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Getting started with GitLab

Use this brief step-by-step guide to understand how to set up and manage a simple project using GitLab.

1. Ensure that a top-level group exists for your organisation. You can set one up if it does not already exist.

If you are setting up GitLab for the first time for your organisation you should request a top-level group to represent your organisation – for example, a College, Department or other University Institution. You can request a new top level group by opening a support ticket in the UIS developer hub. 

2. Create a new project within your organisational group, or begin working on an exiting project.

Development normally happens within projects in GitLab. Structurally projects must be members of at least one group, and can be shared between multiple groups. New GitLab users will normally join an existing project and begin working on issues within that project.  Each project contains the following by default:

  • Repository: Use this to store your project code and other files under version control.
  • Wiki: Use this to create, add and update documentation about your project.
  • Issues: Use these to capture and break down functionality and bugs into separate tasks called issues. Issues can be created directly in the web interface or by email. They can be moved and shared between different projects, closed and deleted as required.
  • Issue Board: Use this to manage the issues within a project. Here you can plan, organise, visualise and adapt project workflow and dependencies. You can have multiple issue boards within each project and group.
  • Issue Tracker: Use this to view of all the issues in a project, or in all projects within a group and optionally apply bulk changes to issues. This view can be searched by creation date, status, label, milestone, or assignee for example.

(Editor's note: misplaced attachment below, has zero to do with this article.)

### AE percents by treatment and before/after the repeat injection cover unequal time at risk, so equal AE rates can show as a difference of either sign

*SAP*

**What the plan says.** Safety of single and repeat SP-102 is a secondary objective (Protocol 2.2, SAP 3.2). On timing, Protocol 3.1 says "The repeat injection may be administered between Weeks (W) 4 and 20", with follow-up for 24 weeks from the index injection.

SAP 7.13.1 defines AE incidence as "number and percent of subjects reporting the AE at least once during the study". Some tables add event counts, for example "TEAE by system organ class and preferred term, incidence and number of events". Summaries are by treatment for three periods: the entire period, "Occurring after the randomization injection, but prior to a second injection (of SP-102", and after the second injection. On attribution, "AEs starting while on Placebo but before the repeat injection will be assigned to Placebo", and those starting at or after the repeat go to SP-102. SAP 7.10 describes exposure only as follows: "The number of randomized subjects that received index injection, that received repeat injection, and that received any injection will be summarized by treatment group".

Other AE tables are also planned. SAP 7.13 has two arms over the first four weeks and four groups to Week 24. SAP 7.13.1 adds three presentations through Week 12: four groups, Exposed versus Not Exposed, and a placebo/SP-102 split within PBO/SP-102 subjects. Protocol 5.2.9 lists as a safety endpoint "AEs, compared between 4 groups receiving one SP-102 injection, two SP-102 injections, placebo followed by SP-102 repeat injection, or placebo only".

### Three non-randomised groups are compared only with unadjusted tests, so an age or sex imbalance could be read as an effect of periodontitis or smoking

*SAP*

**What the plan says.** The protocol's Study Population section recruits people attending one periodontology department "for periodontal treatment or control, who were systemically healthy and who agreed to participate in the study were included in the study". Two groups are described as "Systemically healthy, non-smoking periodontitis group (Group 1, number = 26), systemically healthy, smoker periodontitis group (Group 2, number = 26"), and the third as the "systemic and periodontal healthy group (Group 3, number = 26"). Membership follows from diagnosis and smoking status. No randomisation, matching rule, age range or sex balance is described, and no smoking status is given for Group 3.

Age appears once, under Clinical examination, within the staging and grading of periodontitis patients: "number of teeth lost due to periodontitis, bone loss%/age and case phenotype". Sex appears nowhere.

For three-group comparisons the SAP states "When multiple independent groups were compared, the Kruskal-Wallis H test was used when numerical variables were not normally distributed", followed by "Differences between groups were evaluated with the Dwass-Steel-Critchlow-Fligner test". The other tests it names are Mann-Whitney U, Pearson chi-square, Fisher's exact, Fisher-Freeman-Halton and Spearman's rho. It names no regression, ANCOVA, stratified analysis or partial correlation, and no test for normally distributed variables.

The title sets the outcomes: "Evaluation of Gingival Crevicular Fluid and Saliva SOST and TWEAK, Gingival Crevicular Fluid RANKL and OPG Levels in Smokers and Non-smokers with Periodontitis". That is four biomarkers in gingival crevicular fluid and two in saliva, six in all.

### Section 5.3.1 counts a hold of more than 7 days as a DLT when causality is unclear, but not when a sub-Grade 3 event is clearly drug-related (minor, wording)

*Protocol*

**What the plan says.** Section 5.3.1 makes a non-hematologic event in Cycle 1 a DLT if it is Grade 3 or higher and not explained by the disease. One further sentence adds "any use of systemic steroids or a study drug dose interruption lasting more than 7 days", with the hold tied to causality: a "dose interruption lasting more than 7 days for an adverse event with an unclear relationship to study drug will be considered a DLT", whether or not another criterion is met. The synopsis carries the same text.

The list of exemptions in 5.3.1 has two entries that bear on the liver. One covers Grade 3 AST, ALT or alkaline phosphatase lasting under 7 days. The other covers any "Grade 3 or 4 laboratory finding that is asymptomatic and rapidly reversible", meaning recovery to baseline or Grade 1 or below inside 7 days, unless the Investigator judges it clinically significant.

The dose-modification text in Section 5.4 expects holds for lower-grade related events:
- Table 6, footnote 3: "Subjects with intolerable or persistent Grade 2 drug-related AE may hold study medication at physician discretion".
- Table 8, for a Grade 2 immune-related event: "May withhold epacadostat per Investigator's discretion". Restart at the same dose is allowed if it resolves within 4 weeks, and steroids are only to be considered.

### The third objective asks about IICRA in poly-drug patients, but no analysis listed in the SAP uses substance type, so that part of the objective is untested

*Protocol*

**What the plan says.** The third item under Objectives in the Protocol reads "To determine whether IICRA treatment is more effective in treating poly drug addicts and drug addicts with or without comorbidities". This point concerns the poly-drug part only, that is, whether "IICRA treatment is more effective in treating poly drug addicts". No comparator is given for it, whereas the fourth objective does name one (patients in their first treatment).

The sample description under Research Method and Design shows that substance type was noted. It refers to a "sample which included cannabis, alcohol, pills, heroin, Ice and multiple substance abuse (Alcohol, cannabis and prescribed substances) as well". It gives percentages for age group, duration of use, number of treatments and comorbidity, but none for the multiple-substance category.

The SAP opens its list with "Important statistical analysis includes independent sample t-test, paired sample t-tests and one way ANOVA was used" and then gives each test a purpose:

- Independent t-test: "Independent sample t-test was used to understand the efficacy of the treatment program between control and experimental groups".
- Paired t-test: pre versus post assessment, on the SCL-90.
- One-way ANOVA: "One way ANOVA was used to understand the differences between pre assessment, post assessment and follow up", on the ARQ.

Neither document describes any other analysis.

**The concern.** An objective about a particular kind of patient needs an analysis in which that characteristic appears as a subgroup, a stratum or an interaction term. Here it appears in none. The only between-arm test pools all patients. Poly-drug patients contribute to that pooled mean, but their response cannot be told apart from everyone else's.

You can learn more about how to work with GitLab issues here:

 3. Break down the functionality you want to deliver into issues and add these to your project. Use milestones to determine a date by which different issues need to be completed. Agility is an underpinning concept, so issues can be adapted and moved between different sprints and milestones as your projects progress. 

4. Create a development branch for new work in your project.

GitLab comes with a software development environment similar to GitHub or BitBucket which software developers use to create and collaborate on code. If your project involves writing software use branches to store development work in progress. Each branch is a snapshot of your master code at the point it was branched. When the required functionality is complete this can be merged back into your master code.

5. Add teams and people to projects and assign issues to them

GitLab provides different view of how work a project is progressing. Use Burndown Charts to view and analyse progress towards individual milestones. Use Timelines to get an overview of project progress between milestones.

6. Optionally, create a fork from one or more branches to enable teams  and people to work in parallel on areas of functionality

A fork is a copy of a repository that is held in a separate namespace. Use forks to develop experimental features and functionality that's effectively sand-boxed away from your master code until you are ready to integrate them.

7. Use Merge Requests to integrate branches and/or forks back into your master code

Merge requests enable your team to review and merge code from different forks and branches into your master code. 

Watch this video to see how GitLab can be used to manage more complex development work with multiple code lines and branches. 

 

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